Mystery Irises

I mentioned before that I have two beds of irises; a dwarf iris on the walkway and a bed of a different kind of iris on the border between our unit and the next one. They have both been planted and have grown for many years undisturbed. I have enjoyed them both, though they only bloom for a short time. However, the time has come that I need to divide them. It was at this point that I came up against the basic problem; what, exactly, do I have?

Dwarf iris
I had seen dwarf iris in bloom when hiking at DeSoto Falls Campground in north Georgia, and at the Walasi-yi Center up on Blood Mountain…


It’s called DeSoto Falls because, according to local legend, a piece of metal armor was found near there and the speculation was that Hernando DeSoto and his party had passed through the area. The armor was later lost, so they cannot confirm or deny the story.

The Walasi-yi center is a stone building on US 19 at Neels Gap. The Appalachian Trail actually crosses a covered walkway of the building. I understand that  walkway is the only place on the 2000+ miles of the Trail that is under shelter.

Dwarf iris…when I came across pots of dwarf iris at a nursery, I just had to have them. I planted them along the edge of our walkway and tried to keep them watered. It was not easy during the past three years when our area was under drought conditions. I guess my persistence has paid off since the patch has grown until it nearly blocks the walkway.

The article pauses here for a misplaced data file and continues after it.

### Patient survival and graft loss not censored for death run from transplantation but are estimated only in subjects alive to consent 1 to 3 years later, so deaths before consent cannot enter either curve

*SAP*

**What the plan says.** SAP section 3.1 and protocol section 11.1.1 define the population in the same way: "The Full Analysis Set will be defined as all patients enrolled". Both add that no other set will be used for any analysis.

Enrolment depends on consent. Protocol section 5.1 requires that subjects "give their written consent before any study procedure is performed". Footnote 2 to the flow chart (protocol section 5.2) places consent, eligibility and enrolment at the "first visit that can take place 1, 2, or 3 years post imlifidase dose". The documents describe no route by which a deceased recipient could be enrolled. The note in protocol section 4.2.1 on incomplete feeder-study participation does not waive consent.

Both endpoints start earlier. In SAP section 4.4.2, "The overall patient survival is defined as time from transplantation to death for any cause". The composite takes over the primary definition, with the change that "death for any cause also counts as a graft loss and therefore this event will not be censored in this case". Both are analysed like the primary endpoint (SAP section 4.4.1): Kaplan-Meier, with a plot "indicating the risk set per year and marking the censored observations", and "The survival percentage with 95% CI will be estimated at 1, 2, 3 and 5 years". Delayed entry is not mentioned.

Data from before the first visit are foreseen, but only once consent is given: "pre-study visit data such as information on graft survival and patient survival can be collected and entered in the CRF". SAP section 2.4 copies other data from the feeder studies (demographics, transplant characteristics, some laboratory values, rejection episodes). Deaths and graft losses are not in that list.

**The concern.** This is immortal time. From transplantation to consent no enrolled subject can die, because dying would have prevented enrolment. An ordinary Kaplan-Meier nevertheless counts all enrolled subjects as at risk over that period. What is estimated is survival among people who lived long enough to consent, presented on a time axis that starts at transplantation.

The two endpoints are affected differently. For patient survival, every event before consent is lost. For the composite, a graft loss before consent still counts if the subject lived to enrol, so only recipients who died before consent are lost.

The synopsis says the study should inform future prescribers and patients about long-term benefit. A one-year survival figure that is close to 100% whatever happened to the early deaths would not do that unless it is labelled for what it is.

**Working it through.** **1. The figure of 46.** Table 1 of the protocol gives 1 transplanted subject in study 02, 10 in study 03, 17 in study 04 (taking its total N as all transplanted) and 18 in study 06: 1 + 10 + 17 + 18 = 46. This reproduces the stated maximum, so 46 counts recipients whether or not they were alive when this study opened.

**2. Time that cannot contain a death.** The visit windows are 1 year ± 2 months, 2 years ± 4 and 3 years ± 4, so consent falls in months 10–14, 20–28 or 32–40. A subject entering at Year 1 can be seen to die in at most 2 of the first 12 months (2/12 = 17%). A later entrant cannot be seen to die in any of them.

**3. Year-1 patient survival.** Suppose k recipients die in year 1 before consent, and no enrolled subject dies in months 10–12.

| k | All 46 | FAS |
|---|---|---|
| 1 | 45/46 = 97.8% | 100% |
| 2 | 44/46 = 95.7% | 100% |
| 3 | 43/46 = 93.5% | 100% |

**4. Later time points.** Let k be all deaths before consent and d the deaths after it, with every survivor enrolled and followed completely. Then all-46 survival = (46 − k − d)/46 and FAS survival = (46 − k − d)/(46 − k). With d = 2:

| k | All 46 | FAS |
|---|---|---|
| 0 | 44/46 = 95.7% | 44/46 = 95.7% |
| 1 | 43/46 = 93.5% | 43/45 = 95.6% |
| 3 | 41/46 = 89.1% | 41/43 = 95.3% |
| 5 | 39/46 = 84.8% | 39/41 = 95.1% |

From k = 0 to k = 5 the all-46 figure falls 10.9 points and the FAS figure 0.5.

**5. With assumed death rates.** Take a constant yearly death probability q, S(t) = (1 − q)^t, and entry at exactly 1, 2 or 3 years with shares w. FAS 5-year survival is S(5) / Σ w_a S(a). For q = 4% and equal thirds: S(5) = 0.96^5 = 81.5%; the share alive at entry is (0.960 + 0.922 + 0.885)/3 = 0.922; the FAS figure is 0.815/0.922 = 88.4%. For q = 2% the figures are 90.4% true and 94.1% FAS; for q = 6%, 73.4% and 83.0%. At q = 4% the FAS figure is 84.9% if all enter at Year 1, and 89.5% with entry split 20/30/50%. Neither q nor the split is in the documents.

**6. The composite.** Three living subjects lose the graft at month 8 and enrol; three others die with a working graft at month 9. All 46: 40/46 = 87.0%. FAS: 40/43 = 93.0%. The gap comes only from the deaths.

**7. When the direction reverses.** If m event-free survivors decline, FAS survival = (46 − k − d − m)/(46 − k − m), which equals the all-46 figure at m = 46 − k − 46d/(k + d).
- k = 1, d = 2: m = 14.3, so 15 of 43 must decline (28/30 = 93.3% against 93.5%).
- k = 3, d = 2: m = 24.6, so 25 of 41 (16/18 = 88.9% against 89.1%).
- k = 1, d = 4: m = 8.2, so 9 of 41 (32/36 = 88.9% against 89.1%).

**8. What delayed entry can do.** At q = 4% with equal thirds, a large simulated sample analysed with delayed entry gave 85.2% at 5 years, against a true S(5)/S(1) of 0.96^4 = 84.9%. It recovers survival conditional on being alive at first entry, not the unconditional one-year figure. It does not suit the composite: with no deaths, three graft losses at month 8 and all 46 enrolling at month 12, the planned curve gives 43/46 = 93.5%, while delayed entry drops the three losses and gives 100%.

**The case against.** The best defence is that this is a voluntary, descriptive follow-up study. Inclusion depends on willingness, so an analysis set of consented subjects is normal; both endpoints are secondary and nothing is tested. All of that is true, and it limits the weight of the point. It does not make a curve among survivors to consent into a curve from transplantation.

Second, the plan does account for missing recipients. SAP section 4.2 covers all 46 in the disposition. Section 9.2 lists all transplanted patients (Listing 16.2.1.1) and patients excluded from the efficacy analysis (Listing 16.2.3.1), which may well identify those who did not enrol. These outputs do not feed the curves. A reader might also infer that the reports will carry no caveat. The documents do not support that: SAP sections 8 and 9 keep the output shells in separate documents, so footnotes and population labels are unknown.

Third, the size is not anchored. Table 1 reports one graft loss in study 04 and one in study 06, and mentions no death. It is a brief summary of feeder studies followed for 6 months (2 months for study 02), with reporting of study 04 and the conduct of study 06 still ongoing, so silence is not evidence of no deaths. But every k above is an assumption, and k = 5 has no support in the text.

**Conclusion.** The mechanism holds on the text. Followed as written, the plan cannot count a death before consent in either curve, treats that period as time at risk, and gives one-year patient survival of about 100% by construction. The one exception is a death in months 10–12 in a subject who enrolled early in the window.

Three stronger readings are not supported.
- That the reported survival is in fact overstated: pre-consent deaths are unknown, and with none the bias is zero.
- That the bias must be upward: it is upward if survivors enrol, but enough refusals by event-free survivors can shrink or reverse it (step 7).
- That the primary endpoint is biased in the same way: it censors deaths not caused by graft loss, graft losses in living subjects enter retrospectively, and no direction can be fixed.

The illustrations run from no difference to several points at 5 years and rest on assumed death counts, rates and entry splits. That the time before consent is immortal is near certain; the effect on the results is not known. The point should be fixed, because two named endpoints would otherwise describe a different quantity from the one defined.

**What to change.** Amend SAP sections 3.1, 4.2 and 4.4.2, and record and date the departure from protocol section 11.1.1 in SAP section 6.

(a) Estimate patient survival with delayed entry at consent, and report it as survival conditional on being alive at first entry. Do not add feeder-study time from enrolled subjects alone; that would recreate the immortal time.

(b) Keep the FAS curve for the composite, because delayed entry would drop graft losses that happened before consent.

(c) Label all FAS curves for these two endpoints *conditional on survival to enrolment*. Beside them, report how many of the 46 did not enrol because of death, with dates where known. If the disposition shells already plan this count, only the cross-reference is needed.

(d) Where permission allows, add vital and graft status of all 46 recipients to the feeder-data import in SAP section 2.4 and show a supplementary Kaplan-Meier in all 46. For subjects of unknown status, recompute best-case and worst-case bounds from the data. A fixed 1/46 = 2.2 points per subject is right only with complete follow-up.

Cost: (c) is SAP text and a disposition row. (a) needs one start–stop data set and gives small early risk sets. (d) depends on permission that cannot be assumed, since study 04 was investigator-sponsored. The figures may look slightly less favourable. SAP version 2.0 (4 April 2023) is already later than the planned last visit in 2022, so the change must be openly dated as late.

I need to trim it back, to divide patch down the middle and move half so the walkway remains passable. The problem was, I wasn’t sure when they should be divided. The problem was made worse because I didn’t really know what variety of iris they were considered to be. Fortunately, a little Internet searching on “dwarf iris” turned up a description of the two most common types of dwarf iris. I believe what I have is iris cristata – crested iris. With that information in hand, I could then search for growing guidelines.

What I’ve found is a little conflicting. One source says to divide them once they finish blooming. I like that advice, since they are beginning to bloom now and will be finished within a week or so. However, the other source says to divide them in mid-October, a long while from now.

IMG_0422My other iris is a tall, grass-like plant. They had been given to my wife by a friend of hers.  All I knew about them was that they weren’t bearded iris. My first task was to find what other kinds of irises there were…

I think what I have are Siberian Irises.

If anybody out there has a better identification, please let me know.


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